8 For attempts to introduce legislation against the children of strangers, see Pettegree, Andrew, Foreign Protestant Communities in Sixteenth-Century London (Oxford, 1986), 289–91.
9 In particular, the 1351 statute of De Natis Ultra Mare provides a classic example of jus soli and jus sanguinis at work simultaneously within the same law (25 Edw. III Stat. 1; see Jones, J. Mervyn, British Nationality Law and Practice [Oxford, 1947], 66). The law guaranteed the subjecthood of a child born out of England if the child's parents were themselves bound by allegiance to the English monarch (Price, Polly J., “Natural Law and Birthright Citizenship in Calvin's Case (1608),” Yale Journal of Law and the Humanities 9, no. 73 : 77). The statute thus propounded a mixture of the two forms of belonging, for it “permitted children to acquire subject status by birth according to descent” (Price, “Natural Law,” 77 n. 18). A child could not acquire Englishness by virtue of blood without the benefit of parents born under the allegiance of the English crown. For a summary of nationality law in England prior to the thirteenth century, see Parry, Clive, Nationality and Citizenship Laws of the Commonwealth and of the Republic of Ireland (London, 1957), 28–30. For an extended discussion of the importance of the medieval legal background in the making of Calvin's Case, see Price, “Natural Law.”
10 Yungblut, Laura Hunt, “Strangers Settled Here amongst Us”: Policies, Perceptions, and the Presence of Aliens in Elizabethan England (London, 1996), 105.
11 Cited in ibid. Yungblut quotes in the original spelling, which I have modernized.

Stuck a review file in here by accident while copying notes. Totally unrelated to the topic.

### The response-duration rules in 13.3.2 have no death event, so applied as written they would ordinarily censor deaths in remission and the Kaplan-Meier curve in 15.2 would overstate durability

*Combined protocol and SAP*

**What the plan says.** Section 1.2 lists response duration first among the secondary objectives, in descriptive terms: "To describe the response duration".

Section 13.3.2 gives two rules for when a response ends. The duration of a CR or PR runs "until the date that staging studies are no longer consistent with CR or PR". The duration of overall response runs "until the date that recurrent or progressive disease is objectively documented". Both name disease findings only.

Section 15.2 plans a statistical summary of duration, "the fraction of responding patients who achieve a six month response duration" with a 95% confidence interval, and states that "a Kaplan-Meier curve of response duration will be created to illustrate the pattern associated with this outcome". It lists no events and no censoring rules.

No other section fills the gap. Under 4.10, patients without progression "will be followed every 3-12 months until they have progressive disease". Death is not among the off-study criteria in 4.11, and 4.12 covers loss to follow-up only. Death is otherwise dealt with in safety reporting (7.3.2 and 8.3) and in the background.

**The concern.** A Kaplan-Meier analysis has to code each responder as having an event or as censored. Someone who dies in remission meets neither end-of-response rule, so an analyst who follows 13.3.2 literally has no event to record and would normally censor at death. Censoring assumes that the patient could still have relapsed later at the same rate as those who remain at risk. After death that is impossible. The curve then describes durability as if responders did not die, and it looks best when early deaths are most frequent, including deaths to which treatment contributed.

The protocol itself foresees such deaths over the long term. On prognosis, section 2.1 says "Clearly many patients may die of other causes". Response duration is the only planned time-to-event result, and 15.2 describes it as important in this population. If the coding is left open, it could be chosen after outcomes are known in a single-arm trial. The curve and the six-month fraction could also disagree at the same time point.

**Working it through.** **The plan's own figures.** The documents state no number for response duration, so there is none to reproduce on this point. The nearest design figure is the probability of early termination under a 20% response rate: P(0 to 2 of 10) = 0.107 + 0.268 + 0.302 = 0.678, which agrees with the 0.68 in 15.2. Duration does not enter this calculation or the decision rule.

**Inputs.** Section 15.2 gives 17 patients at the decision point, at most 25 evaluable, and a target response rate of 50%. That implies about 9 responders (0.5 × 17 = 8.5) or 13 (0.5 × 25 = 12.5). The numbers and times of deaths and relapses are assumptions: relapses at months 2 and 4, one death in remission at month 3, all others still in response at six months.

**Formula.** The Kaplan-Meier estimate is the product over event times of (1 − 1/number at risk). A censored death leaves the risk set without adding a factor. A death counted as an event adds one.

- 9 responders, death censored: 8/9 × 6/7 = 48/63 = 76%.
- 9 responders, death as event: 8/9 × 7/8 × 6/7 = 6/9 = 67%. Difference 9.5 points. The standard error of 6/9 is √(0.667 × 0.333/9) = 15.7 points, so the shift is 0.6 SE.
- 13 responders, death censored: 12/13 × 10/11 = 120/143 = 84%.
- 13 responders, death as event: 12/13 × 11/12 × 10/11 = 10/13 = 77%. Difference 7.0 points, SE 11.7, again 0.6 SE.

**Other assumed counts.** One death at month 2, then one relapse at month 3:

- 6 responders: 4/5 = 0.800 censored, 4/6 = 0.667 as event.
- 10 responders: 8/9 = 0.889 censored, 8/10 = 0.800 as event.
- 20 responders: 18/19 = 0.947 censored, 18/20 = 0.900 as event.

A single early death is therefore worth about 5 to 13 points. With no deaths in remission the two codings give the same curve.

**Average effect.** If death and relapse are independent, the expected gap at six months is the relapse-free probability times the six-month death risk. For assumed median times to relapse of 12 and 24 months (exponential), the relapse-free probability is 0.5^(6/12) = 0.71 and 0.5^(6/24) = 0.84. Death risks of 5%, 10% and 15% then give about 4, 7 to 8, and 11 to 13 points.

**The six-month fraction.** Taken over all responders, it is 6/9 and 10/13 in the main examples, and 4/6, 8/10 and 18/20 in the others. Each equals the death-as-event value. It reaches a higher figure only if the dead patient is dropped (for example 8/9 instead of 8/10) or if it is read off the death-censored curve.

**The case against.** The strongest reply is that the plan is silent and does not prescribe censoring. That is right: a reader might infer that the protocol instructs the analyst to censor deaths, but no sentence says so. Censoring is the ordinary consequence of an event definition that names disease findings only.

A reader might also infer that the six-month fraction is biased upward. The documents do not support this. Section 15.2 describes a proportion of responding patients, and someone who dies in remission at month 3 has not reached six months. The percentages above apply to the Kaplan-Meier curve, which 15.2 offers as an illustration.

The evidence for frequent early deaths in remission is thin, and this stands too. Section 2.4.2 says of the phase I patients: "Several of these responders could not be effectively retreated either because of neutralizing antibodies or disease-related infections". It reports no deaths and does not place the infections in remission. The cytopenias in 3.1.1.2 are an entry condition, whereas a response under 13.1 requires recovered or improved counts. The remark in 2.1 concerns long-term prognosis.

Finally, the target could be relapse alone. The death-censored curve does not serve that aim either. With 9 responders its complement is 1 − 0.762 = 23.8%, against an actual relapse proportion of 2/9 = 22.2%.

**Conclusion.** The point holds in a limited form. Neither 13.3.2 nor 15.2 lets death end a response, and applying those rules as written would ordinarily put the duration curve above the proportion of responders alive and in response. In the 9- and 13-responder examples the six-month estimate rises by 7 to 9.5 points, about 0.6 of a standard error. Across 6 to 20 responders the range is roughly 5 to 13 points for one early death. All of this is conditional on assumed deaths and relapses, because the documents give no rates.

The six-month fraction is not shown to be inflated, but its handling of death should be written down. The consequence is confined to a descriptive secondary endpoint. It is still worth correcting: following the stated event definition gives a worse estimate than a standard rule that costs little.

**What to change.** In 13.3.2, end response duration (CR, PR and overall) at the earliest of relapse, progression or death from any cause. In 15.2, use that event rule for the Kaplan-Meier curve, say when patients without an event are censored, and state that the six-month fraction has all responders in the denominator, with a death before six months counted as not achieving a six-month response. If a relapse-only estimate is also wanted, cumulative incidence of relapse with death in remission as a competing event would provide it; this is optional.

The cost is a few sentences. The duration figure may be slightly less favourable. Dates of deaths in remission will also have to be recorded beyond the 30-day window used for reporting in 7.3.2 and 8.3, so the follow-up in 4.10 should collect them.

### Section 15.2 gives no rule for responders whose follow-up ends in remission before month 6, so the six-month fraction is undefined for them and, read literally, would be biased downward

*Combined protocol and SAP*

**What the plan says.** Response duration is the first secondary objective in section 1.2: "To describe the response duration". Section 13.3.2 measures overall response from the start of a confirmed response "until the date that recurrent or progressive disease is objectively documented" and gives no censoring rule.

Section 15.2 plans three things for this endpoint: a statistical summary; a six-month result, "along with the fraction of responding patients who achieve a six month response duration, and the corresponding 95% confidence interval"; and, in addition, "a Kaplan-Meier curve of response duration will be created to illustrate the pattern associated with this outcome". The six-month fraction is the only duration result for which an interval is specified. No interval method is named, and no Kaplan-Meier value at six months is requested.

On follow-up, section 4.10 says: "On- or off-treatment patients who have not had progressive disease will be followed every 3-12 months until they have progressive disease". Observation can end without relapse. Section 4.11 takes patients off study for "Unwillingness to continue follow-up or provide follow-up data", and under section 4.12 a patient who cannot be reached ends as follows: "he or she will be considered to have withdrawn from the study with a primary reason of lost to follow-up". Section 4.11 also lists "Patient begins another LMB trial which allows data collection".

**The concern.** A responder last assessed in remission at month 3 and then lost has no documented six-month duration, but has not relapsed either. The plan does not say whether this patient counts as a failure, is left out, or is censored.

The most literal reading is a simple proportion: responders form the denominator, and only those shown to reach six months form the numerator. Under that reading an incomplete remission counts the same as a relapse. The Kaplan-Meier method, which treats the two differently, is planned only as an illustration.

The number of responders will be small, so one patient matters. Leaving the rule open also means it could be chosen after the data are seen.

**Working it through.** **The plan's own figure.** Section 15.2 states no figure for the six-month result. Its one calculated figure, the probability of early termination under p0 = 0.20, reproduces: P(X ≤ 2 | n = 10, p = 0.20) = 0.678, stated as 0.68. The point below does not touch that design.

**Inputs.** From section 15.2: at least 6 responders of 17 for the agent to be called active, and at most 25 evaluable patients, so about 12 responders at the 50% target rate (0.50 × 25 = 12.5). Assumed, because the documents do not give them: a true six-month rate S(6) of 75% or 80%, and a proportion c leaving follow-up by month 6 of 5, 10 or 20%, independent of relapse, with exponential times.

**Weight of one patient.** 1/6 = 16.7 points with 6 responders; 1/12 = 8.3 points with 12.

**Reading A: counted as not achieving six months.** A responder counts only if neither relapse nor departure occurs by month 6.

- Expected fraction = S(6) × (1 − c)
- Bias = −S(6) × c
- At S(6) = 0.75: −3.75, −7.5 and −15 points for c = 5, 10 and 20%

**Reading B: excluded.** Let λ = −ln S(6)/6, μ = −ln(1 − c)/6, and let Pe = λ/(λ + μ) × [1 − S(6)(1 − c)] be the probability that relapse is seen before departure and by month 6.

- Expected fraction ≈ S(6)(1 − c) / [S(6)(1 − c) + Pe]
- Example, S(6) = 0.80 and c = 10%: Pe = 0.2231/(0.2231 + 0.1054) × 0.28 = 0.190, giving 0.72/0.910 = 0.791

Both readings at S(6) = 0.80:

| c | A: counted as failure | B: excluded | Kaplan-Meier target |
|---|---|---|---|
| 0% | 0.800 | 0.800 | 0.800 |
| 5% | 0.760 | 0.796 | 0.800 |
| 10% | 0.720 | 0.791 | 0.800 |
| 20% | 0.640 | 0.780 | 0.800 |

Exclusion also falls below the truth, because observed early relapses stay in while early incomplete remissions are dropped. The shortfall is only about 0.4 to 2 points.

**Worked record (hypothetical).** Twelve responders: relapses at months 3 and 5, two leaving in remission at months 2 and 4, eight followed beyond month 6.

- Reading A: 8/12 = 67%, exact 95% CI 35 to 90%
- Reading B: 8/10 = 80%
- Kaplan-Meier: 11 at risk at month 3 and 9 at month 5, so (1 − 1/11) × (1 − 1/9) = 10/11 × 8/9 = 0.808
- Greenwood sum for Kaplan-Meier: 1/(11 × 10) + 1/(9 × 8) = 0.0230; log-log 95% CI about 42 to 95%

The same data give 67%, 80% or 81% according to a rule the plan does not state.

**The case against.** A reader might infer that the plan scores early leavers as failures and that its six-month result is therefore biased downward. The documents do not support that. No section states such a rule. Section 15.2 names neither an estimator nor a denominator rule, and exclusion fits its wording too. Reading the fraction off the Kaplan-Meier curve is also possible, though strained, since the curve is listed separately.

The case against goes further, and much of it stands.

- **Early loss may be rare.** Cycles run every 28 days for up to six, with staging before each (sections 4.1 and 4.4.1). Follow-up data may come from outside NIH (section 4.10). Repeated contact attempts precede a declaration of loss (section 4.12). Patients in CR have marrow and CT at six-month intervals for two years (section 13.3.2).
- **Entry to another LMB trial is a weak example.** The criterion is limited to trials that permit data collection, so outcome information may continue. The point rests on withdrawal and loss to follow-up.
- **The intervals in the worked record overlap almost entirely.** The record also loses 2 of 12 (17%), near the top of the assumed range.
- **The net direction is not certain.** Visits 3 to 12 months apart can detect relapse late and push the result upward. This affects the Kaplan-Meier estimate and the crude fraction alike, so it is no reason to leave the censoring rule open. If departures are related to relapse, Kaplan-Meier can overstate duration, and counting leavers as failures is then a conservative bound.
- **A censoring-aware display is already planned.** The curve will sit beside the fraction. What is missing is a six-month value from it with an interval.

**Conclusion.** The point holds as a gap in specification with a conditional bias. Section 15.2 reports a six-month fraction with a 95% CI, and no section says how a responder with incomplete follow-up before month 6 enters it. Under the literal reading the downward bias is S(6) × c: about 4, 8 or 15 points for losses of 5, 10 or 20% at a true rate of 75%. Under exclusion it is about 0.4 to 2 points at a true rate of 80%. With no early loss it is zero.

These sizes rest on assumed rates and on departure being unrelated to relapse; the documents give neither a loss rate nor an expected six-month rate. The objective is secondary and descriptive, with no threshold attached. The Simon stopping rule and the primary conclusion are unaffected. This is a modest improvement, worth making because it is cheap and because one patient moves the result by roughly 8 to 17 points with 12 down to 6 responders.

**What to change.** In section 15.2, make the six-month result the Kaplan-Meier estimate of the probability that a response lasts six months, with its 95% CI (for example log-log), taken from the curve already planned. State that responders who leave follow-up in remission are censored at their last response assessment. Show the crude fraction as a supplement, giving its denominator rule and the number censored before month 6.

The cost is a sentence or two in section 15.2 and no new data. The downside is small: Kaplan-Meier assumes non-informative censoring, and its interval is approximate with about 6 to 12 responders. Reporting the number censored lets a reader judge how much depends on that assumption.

12 It should also be noted that, despite the 1351 statute of De Natis Ultra Mare (see n. 9 above), the Elizabethan Parliament passed numerous naturalization bills for the children of English people born abroad. See, e.g., 18 Eliz. c. 26, “An Act that the Lady Jana Sibilla wife to the Lord Graye of Wilton born beyond the sea, may be deemed and reputed as mere English” (Statutes of the Realm, vol. 4, pt. 1, xxxiv); 18 Eliz. c. 35, “An other Act that certain persons born beyond the sea may be deemed and reputed as mere English. … Touching her Majesty's faithful subjects in Antwerp married with strangers to have their children naturalized” (Statutes of the Realm, vol. 4, pt. 1, xxxiv); see also 23 Eliz. (1580–81; Statutes of the Realm, vol. 4, pt. 1, xxxv); 31 Eliz. (1588–89), “An Act for the naturalizing of Joyce the daughter of Raufe Elkyn, gent. and wife of Richard Lambert merchant born beyond the seas” (Statutes of the Realm, vol. 4, pt. 1, xli); 35 Eliz. c. 21 (Statutes of the Realm, vol. 4, pt. 1, xliii); 35 Eliz. 27 (Statutes of the Realm, vol. 4, pt. 1, xliv); 39 Eliz. c. 34 (Statutes of the Realm, vol. 4, pt. 1, xlix).